What is an HMO?
An HMO, or Health Maintenance Organization, is a type of managed care health insurance plan. HMOs typically offer lower costs, but you will have a more restrictive provider network, and you will have to coordinate your medical care through a primary care physician (PCP).
Managed care plans try to reduce the cost of medical care while still maintaining quality care. HMOs were created as lower-cost alternatives to traditional payment models of medical care, like Fee-for-Service plans (also known as “Traditional” or “Indemnity” plans), where coverage is provided no matter what provider or hospital you use.
Like a PPO plan, an HMO plan has a network of doctors and hospitals that you can use. However, HMO networks are usually smaller than PPO networks. Providers in these “narrow” networks agree to accept lower payments in exchange for access to patients in the insurer’s network. If you visit a provider who is not in the network, you will be responsible for paying the entire cost (except in the case of an emergency).
HMOs and Primary Care Physicians
With some HMO plans, you may be required to choose a PCP. Your PCP will probably be part of a medical group, like a hospital system. Using a PCP in an HMO plan is another way to contain costs. Care can be more efficient because one provider is coordinating it. Your PCP will be your main point of contact for all of your healthcare needs.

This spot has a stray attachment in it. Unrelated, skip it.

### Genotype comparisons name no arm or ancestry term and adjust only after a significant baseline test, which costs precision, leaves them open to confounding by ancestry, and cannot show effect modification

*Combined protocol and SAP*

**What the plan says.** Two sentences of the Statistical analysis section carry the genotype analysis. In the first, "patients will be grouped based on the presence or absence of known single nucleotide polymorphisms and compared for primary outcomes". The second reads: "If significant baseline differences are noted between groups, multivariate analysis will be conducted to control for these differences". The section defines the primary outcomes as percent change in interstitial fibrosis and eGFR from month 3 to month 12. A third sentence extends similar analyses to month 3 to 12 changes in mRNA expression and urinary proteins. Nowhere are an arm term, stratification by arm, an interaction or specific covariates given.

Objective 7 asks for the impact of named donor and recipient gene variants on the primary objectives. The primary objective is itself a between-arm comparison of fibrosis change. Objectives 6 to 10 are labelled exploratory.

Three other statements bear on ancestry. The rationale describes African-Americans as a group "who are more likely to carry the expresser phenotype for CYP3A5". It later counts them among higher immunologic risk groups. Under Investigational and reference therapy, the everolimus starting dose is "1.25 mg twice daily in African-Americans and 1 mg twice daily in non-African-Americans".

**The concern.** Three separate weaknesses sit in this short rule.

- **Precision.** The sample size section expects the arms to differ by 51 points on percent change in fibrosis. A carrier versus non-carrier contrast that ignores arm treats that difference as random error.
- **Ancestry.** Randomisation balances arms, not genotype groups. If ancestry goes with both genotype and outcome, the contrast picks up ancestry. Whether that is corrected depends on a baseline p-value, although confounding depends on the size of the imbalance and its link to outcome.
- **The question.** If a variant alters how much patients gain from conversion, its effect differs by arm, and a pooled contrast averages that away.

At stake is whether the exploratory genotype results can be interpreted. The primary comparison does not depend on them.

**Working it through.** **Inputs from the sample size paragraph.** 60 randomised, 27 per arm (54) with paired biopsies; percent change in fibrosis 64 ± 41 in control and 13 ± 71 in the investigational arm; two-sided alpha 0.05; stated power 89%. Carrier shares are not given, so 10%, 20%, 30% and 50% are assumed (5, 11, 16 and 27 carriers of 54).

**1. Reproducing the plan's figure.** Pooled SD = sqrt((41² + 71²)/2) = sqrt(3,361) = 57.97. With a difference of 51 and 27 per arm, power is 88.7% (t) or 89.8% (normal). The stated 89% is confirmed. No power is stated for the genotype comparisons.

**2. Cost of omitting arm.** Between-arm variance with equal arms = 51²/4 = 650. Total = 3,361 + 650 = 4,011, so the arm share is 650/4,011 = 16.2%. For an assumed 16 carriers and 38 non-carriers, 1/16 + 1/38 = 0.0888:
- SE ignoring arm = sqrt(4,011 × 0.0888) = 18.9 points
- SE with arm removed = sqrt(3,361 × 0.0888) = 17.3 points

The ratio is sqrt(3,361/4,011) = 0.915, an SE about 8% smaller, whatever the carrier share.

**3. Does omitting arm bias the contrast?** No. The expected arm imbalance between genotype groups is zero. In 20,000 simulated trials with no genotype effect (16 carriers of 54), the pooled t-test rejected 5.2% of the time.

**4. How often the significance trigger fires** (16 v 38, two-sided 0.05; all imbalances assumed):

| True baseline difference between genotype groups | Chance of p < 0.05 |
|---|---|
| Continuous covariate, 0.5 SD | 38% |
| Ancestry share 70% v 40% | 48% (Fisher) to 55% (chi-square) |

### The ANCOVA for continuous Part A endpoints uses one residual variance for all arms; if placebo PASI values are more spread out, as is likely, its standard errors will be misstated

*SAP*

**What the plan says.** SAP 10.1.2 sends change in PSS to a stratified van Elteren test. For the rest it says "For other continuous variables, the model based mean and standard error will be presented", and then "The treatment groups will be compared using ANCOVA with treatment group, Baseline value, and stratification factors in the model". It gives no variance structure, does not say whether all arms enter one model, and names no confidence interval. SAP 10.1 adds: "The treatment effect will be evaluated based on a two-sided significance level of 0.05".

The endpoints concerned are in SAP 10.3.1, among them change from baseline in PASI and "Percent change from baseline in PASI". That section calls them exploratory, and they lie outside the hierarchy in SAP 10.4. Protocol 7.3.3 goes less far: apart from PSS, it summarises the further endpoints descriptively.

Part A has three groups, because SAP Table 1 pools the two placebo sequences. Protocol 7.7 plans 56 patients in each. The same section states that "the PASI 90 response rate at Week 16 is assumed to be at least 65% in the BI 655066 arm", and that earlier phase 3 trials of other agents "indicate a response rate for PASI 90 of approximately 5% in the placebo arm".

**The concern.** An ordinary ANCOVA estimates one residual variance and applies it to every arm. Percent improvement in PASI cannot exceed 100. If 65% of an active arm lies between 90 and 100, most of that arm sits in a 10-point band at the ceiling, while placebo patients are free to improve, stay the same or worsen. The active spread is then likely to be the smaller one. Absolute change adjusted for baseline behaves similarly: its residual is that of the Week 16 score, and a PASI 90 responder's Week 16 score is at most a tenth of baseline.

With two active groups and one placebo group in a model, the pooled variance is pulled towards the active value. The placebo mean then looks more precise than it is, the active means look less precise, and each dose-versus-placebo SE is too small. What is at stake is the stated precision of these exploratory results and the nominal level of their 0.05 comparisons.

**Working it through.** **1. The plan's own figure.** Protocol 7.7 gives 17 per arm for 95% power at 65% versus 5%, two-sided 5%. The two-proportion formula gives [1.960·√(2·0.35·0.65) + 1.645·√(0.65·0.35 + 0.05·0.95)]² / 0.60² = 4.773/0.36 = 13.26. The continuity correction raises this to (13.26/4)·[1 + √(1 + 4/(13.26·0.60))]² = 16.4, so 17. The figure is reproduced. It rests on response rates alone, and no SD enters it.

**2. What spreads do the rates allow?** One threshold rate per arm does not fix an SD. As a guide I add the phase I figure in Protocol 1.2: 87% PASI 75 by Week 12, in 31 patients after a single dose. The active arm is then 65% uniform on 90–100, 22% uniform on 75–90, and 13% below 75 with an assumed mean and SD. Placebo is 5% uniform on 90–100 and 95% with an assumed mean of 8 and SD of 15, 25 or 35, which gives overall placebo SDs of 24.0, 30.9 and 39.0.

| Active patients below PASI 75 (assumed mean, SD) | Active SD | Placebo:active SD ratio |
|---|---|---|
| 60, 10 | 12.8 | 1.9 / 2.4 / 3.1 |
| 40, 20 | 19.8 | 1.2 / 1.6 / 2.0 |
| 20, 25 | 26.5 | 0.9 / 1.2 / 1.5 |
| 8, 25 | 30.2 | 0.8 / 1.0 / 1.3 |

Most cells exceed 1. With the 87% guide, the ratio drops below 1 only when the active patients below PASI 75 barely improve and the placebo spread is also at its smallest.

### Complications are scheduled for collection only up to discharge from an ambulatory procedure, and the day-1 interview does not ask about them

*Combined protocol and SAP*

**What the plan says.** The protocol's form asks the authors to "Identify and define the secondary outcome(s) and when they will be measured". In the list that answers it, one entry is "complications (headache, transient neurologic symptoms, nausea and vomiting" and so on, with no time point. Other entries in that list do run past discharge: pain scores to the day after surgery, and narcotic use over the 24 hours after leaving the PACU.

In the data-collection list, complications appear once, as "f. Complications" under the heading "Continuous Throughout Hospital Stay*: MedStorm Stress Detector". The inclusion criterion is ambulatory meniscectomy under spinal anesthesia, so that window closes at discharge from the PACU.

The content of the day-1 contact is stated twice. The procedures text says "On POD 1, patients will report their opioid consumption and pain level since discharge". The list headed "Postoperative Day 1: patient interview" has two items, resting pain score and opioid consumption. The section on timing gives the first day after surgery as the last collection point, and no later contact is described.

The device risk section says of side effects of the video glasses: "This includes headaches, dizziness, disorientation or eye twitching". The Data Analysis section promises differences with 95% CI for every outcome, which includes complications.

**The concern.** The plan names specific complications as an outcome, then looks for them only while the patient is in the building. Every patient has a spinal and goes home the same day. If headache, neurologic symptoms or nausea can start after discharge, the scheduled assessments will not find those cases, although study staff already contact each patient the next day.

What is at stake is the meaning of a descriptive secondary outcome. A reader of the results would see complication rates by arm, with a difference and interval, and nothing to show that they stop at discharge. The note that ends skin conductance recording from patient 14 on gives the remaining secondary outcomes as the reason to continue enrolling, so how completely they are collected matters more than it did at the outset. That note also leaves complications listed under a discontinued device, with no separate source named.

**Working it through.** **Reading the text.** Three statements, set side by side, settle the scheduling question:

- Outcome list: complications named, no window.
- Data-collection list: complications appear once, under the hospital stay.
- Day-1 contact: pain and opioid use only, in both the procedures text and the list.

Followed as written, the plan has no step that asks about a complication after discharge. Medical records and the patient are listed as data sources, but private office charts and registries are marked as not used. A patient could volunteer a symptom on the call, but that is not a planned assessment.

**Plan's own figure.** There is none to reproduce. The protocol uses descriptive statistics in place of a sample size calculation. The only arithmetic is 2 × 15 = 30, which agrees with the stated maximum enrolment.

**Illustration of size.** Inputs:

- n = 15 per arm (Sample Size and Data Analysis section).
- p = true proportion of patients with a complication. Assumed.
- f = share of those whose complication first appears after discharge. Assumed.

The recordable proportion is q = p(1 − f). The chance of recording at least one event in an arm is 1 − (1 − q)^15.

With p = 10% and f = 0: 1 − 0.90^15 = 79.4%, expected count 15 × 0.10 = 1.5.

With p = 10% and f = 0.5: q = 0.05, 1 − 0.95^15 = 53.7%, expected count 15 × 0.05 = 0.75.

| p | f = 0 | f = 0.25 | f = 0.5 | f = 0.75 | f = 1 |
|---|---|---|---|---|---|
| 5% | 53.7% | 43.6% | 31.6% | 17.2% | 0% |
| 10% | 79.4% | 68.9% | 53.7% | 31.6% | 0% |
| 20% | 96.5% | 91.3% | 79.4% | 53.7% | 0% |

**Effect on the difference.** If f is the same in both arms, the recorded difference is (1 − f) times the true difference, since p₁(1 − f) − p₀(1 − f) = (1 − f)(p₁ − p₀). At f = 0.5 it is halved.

You may need a PCP referral for certain tests or to see a specialist. In some cases, you may also need to be pre-approved before receiving certain services. Your PCP will usually be the person to approve these services. This keeps costs down by ensuring specialized care is medically necessary.
HMO plans typically have the lowest out-of-pocket costs and monthly premiums. Depending on the plan, you may have no deductible or a low deductible. However, you will need to be prepared to pay 100 percent of costs if you use a provider who is not part of your HMO network.
Pros and Cons of an HMO Plan
The HMO plan features often considered most attractive are related to cost. Premiums are generally lower, and plans often have low or no deductible. Less attractive features typically include the requirement to select a primary care physician (PCP), the need to obtain a referral from your PCP to see a specialist, and a lack of non-emergency coverage outside of the HMO provider network.
HMO Vs. PPO: How Do They Compare?
To determine what plan is best for you, you should compare different plan types. Our “PPO & HMO Health Plan Differences” article makes comparing these two types of plans easy.
HMO Plans from Medical Mutual
Medical Mutual’s Individual HMO plans offer your more flexibility because we do not require you to select a PCP or have a referral. We have partnered with health systems across Ohio to bring Medical Mutual HMO plans to a number of Ohio counties. Learn more about the plans we offer.
If you're looking for Medicare HMO plans, you can learn more about our Medicare Advantage HMO plans.